This is a story about how a performance regression was tracked and solved, thanks to great work between our community, our XCP-ng team and the Xen Project.
It all started in October last year (the 20th exactly), with the security report and fix called
XSA-332 (details here). In there, a series of patches were delivered to the Linux kernel, changing the way events are handled, protecting
dom0 from DoS coming from rogue guests. It added a throttling mechanism, a pause after too many spurious events received. As usual, after doing some tests on our side, we bundled it among other security fixes and we released them in XCP-ng 8.1, as you can see in our November 2020 security update blog post.
And this was when the fun started!
Only few days after the update, feedback from our community started to describe a huge drop in network performance inside their pfSense virtual machines. This thread would become the main medium between XCP-ng and the affected users in a joint effort to debug the issue.
After a few weeks, our users identified the recent kernel update as the cause: Samuel quickly provided them with instructions to rebuild the kernel, while disabling the recent security patches one by one. Thanks to their tests, the 12th and last patch from XSA-332 was identified as what causes the network performance drop. And guess what? It was indeed the patch adding throttling!
Obviously, this couldn't have been that easy. The following weeks were more confusing, with various and inconclusive tests and reports. We were attempting (thanks Jon!) to reproduce every report to be sure we were digging into the right direction. And sometimes, we weren't 🤷
Fortunately, on the first day of 2021, someone reproduced the issue on Citrix Hypervisor. It was an important step: the problem wasn't specific to XCP-ng. At this stage Citrix did not identify the issue, since they don't support (nor test) FreeBSD guests. However on our side, our big community has many users relying on pfSense. This was clearly helping bring to light the performance drop in such short notice.
Few days later, the issue was consistently reproduced by our team, and we could build a test environment to investigate the issue in depth. Indeed, after disabling the infamous
patch12, we saw the performance coming back to a normal/pre-patch level in our internal lab. Sharing that modification to our community for people who want to test was also tremendously useful: we were going in the right direction! As one community member said:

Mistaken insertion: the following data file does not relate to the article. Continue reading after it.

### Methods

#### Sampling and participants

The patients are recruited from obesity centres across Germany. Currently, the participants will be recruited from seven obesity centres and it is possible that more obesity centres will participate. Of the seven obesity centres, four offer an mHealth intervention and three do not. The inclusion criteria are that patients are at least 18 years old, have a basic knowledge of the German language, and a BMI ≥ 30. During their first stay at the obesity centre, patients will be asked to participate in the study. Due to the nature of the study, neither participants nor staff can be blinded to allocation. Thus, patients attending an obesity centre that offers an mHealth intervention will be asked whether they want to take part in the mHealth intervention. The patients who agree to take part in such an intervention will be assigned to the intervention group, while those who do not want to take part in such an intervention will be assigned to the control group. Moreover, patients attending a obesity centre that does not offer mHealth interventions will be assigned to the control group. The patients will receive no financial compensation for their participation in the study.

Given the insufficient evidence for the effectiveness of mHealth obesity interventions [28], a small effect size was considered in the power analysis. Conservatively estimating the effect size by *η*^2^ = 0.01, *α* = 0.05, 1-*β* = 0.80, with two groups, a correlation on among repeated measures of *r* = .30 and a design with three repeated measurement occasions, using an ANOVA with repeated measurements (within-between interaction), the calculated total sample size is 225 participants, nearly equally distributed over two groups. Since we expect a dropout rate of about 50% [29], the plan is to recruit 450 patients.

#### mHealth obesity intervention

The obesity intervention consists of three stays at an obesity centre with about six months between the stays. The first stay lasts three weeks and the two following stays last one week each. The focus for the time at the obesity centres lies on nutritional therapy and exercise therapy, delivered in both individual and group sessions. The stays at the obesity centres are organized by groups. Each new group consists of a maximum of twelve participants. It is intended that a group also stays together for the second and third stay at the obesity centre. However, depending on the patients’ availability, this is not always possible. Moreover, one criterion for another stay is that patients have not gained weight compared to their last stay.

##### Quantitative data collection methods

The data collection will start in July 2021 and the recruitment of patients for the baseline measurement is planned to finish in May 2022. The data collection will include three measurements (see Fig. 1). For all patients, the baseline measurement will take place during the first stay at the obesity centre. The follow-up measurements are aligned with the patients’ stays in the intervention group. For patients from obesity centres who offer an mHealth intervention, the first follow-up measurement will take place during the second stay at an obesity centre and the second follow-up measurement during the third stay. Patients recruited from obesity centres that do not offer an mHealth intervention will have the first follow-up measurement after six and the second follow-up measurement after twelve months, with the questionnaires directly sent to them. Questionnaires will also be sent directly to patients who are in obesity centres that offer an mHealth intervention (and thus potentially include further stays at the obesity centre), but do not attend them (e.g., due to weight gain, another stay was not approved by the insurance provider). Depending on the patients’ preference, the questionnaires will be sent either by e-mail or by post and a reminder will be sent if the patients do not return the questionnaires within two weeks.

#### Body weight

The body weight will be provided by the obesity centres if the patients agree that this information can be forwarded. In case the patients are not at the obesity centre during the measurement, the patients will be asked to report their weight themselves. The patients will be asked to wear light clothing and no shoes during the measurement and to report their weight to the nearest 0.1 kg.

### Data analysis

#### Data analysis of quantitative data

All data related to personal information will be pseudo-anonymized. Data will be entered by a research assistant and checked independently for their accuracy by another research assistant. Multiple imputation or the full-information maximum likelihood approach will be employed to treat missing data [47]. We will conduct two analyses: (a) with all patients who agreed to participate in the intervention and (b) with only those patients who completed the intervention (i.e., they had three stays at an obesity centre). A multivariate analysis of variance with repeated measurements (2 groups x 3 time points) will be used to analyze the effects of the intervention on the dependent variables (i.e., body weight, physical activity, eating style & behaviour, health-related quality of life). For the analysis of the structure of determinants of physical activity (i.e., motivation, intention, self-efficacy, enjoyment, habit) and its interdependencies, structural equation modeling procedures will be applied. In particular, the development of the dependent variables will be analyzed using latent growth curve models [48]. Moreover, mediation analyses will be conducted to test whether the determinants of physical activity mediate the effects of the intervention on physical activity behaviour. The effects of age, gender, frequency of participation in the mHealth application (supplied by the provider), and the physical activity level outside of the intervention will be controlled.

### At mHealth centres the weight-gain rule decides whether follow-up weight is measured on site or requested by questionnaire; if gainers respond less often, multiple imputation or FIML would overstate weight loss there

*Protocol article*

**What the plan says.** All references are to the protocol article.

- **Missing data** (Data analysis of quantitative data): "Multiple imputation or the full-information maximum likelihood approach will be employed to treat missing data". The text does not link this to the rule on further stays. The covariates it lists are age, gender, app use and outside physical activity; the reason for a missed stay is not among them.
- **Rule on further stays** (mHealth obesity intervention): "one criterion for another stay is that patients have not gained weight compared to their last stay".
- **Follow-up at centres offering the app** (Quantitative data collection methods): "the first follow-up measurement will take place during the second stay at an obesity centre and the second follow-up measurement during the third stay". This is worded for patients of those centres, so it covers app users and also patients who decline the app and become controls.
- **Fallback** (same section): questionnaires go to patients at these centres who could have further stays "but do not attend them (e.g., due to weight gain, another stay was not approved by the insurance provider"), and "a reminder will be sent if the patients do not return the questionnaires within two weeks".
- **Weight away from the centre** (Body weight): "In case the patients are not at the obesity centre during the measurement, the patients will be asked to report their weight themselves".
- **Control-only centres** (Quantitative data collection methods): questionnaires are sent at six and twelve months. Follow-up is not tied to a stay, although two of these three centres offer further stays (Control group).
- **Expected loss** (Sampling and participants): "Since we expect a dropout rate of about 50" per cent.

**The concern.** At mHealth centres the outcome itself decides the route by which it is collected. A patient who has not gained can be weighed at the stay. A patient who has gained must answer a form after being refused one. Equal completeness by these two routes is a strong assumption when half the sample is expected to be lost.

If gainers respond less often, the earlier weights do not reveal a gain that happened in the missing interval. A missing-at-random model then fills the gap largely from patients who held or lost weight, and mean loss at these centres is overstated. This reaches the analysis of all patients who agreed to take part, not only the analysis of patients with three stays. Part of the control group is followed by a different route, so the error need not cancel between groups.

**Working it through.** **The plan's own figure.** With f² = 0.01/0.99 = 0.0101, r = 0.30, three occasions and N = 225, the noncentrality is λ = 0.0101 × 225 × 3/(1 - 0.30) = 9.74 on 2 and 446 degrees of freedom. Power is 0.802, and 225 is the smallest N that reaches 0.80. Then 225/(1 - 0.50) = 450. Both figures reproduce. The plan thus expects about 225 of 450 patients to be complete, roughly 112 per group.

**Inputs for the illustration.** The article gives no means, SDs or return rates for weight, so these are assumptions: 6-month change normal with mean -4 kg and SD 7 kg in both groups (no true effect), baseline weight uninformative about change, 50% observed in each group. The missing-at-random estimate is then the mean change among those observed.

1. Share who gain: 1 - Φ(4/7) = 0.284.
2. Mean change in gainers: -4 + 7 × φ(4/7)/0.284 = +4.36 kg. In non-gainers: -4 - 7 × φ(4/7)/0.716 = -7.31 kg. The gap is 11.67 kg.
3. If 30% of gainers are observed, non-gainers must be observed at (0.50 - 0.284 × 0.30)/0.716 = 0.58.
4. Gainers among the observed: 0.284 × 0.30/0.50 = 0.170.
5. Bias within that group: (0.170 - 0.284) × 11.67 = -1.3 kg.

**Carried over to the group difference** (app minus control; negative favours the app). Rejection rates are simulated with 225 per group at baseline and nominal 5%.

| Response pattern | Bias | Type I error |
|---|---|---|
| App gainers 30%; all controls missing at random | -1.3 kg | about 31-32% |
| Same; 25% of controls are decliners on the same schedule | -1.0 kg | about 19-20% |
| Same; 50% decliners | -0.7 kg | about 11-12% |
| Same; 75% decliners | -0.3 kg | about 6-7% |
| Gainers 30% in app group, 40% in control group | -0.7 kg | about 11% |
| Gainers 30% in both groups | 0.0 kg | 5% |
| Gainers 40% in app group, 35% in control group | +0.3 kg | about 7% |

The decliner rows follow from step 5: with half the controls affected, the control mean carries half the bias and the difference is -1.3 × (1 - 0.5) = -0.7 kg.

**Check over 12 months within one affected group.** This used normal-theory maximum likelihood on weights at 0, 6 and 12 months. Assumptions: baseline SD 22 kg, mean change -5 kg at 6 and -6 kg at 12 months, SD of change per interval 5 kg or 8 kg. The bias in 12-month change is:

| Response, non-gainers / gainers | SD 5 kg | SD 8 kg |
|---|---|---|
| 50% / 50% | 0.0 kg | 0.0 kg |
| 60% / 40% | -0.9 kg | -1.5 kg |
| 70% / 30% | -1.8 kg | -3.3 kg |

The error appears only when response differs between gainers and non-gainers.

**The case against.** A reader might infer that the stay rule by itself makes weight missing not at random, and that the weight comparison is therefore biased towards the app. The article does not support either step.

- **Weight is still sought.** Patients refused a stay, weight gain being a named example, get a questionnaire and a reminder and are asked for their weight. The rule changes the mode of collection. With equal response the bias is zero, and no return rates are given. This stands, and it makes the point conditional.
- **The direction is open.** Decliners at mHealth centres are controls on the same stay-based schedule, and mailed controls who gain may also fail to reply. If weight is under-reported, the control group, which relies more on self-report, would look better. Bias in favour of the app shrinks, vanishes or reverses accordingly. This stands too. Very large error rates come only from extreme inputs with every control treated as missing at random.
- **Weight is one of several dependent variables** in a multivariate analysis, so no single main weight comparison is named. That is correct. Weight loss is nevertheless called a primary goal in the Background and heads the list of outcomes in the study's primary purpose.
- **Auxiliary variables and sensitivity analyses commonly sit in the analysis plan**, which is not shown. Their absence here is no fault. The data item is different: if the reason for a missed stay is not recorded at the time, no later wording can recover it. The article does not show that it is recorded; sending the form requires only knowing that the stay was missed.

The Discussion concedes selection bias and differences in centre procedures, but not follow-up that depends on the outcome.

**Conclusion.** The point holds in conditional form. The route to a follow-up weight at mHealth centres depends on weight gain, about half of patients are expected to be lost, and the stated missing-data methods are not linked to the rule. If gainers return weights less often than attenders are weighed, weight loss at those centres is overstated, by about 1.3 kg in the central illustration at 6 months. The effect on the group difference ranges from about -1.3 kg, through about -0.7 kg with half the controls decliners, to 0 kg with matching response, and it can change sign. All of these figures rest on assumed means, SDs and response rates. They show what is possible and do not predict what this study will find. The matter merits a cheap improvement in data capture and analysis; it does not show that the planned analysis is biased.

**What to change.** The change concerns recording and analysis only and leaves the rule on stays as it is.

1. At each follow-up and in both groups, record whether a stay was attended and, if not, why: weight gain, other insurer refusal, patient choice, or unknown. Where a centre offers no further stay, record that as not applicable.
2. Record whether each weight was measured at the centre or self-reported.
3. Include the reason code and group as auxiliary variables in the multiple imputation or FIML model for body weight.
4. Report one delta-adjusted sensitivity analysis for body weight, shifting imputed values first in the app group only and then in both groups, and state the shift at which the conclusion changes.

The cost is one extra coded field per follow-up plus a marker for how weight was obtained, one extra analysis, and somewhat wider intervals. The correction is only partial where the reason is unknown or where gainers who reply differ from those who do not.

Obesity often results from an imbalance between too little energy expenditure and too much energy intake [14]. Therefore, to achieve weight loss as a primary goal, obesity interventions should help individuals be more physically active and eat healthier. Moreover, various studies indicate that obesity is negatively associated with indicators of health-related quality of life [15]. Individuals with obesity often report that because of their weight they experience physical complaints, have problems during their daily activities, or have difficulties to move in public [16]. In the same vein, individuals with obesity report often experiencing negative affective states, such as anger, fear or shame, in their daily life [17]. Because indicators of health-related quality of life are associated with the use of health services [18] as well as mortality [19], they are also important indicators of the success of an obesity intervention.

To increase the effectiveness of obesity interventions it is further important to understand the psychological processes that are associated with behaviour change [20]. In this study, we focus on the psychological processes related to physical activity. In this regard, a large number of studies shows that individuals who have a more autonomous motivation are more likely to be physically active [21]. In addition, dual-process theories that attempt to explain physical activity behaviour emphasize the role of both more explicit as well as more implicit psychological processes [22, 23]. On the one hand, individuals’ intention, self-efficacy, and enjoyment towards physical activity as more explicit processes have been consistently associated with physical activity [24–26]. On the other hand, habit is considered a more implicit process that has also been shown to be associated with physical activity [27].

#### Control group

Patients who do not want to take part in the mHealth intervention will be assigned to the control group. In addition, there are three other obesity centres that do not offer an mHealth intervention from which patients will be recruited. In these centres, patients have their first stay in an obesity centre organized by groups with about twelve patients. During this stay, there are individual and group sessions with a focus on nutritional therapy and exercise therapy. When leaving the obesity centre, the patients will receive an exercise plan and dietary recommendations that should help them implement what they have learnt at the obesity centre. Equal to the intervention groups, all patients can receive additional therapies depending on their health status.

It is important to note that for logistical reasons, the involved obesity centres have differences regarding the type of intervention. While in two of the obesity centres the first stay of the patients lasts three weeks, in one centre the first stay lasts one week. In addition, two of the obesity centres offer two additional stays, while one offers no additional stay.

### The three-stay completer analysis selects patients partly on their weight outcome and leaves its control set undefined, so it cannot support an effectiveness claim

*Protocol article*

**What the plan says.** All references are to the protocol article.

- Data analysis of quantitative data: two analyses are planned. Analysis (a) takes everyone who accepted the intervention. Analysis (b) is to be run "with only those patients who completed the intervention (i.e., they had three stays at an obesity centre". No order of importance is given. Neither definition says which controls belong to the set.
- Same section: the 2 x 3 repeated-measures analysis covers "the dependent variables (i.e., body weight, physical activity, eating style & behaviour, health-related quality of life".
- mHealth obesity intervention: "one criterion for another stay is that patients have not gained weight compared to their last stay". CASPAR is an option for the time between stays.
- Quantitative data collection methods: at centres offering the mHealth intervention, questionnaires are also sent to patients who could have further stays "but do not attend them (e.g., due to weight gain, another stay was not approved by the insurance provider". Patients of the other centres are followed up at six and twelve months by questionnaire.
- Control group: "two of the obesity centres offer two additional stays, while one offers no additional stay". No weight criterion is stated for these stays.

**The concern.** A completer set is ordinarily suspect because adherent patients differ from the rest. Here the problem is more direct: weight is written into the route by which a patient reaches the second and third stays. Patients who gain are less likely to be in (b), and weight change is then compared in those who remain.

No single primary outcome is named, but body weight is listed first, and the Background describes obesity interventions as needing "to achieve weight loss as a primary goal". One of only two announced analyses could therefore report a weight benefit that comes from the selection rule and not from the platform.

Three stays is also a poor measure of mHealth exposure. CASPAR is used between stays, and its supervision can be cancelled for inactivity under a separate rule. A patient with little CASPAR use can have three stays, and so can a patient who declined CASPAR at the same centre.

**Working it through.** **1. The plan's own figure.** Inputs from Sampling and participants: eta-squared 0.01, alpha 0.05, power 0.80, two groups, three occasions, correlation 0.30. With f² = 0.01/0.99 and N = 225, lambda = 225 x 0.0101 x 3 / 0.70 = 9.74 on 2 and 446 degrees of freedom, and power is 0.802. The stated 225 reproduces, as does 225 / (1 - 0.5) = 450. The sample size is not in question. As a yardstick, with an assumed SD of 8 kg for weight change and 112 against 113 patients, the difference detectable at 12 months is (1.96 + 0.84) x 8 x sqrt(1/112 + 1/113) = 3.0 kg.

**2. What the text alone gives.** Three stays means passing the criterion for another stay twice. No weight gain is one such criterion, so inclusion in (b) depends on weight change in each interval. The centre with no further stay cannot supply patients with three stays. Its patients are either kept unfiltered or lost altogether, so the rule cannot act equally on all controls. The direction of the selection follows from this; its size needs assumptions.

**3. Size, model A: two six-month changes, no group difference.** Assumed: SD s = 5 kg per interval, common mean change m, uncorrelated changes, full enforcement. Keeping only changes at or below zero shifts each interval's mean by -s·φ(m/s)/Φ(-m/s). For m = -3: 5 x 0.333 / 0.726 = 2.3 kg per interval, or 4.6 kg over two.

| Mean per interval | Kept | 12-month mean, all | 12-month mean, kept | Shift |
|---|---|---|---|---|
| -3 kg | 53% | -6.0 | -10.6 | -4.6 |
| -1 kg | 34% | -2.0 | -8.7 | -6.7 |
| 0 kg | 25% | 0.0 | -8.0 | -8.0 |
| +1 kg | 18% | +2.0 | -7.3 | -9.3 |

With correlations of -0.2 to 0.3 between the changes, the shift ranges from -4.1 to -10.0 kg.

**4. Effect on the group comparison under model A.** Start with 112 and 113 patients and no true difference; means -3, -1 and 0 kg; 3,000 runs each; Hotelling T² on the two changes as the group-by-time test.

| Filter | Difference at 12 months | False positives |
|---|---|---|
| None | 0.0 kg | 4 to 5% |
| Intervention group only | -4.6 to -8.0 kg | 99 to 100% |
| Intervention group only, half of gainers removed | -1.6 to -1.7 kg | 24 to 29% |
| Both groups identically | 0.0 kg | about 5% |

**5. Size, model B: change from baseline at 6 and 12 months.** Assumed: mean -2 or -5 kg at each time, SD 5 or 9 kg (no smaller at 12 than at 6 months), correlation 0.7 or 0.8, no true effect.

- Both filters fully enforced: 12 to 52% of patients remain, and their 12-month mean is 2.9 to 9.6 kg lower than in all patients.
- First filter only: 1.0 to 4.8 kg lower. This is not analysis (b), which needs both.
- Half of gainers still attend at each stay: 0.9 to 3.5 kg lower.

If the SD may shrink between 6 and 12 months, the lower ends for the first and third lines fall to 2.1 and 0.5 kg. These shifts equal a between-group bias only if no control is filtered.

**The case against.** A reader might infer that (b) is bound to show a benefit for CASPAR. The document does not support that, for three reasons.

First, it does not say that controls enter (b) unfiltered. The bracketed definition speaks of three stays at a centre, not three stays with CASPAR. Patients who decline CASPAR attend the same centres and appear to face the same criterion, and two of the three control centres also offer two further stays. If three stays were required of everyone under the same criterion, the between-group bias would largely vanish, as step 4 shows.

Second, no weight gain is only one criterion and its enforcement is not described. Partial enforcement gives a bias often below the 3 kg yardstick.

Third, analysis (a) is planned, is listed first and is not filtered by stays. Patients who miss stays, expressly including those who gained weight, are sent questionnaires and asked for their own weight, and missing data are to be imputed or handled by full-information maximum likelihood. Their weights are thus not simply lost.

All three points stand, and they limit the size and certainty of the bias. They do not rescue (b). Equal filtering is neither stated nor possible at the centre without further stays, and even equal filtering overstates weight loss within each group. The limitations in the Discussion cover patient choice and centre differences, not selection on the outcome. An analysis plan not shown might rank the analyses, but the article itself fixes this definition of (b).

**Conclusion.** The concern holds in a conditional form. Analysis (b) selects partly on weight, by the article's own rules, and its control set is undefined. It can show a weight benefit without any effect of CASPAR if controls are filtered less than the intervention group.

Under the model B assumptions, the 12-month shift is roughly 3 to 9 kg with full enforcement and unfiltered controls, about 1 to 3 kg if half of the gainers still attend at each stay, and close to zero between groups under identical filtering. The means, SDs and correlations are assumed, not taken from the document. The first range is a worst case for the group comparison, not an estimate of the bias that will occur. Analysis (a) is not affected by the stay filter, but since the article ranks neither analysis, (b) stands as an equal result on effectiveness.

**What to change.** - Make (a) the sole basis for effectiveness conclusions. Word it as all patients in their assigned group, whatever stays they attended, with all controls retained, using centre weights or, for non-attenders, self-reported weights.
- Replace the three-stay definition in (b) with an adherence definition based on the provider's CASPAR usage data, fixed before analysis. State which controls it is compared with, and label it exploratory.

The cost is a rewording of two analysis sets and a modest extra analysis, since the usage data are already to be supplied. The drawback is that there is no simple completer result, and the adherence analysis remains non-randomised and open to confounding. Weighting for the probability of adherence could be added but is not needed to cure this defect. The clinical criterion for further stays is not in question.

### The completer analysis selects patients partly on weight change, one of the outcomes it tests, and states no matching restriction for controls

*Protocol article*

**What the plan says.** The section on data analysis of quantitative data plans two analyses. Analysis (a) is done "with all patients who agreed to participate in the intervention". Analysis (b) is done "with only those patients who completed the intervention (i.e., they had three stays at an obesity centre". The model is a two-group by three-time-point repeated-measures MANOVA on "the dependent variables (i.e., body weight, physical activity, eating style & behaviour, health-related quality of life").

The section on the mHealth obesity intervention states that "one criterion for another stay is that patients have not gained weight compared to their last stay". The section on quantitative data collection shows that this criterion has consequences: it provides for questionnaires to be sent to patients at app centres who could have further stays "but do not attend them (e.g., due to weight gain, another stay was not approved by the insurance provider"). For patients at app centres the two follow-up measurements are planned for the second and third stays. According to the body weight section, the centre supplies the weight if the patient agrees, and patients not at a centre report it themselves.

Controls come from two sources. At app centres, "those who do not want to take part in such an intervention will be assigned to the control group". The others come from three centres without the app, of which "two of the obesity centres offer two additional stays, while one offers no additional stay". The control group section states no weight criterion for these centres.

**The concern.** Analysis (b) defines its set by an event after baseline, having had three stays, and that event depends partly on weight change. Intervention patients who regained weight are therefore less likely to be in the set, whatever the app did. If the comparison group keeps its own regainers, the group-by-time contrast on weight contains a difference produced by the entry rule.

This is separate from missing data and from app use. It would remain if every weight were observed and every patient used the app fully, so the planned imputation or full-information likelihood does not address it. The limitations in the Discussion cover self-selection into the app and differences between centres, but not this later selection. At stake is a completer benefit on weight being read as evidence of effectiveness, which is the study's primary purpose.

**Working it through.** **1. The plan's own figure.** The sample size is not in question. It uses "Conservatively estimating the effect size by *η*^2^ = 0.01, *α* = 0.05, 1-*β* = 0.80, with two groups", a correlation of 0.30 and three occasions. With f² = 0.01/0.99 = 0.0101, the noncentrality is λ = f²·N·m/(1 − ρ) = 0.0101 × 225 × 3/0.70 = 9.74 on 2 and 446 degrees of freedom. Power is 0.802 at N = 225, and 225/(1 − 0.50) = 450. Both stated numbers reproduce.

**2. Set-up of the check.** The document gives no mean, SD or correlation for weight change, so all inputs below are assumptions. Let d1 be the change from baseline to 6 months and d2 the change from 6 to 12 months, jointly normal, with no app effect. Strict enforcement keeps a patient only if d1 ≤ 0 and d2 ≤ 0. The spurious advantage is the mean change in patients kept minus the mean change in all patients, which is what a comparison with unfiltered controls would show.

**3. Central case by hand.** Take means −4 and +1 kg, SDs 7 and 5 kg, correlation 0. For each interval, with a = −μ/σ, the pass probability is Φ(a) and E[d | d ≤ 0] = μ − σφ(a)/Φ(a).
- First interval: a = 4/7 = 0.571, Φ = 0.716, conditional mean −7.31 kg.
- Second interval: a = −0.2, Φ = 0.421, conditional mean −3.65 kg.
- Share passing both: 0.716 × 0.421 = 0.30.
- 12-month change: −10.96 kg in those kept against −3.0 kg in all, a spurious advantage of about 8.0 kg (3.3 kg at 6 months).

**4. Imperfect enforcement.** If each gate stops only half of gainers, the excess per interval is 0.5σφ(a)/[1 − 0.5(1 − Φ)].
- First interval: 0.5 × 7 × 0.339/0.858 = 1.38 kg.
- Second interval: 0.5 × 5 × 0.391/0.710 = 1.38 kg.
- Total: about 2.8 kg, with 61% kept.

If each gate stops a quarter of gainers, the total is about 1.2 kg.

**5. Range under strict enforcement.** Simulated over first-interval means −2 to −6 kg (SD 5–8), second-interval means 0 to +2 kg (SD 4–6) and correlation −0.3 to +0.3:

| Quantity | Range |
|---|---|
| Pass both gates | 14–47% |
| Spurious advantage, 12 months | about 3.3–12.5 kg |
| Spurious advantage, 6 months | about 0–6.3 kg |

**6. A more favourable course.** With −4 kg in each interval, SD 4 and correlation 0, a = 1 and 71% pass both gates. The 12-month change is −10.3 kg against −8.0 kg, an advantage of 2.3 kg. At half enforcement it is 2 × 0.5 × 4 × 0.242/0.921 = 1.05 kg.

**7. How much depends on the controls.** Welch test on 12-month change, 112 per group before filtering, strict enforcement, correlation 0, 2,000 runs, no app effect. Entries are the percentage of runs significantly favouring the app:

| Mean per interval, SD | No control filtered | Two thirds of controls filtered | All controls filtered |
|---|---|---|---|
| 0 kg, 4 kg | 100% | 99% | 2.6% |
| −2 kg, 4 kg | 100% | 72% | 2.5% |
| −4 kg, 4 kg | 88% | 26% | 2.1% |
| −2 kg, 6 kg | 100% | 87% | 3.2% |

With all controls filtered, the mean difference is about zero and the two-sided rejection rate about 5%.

This is the power of open source distributions like XCP-ng. You're able to build a custom RPM that excludes a troublesome patch while we wait for it to be addressed upstream.
So what about upstream then? Well, it was time to report it to the Xen Project! And we did 🐛
Oh, and don't forget to update your documentation while you are working upstream to fix the root cause. That's why our "Known issues" section was updated while we were providing the test kernel without patch 12 for users who needed it (with all warnings coming with it).
In February, we also got feedback from Citrix able to confirm the issue (thanks Andrew!), not through FreeBSD VMs but via PV-shim guests.
We started to work on IRC (Freenode,
#xendevel channel), with the author of the
XSA-332 patch series, Juergen Gross (from SuSE), but also with Roger Pau Monné (from Citrix). Roger helped because we weren't sure yet if there was something to fix in Xen's FreeBSD support itself.
A new patch series was in preparation to also add debugging facilities to the throttling mechanisms, in addition to fixing other issues caused by the
XSA-332. Spoiler alert: it wasn't solving the performance issue yet (though the tests yield significantly different results). Patch backporting to the kernel version in XCP-ng 8.2 and numerous kernel rebuilds followed 🛠️
At some point, Sam noticed that more than 98% of the events from a given test run with our pfSense VM were considered spurious, and the remaining events weren't numerous enough to account for the amount of data transferred in the test.
Immediately after this, Juergen noticed a mistake in the code that flagged an event as spurious. Hang on: it was a bitwise OR instead of a bitwise AND, a one character fix. This error was severely impacting FreeBSD VMs (but not only). That was it.
But that's not even the funniest thing. It was in one of the
XSA-332 patches, but not patch 12 actually. Disabling patch 12 did solve the issue for users because it disabled throttling altogether, but the real issue was that events were incorrectly flagged spurious, thus triggering the throttling.
In the following days, Sam announced to our users that a fix was found, and provided test kernels for both XCP-ng 8.1 and 8.2. Finally, still in February (the 26th), we took the opportunity of a kernel security update to add the fix and finally solve the issue for everyone.
One month later, a hotfix for Citrix Hypervisor 8.2 was released by Citrix, fixing this issue in addition to other consequences of
It was a bit of a saga, from initial report to the final resolution. Kudos to our community for their amazing work. This is also great proof that our team can handle very difficult tasks while being able to make a real bridge between our "end users" and deeply technical upstream projects like Xen. A big thanks to Sam and Jon on the XCP-ng team who handled most of the work 👏. And to the Xen Project team: thanks to Juergen, Roger and Andrew. It's always a pleasure to work with you guys!
In the end, so many people contributed one way or another to find or fix the problem. This is really why we love Open Source.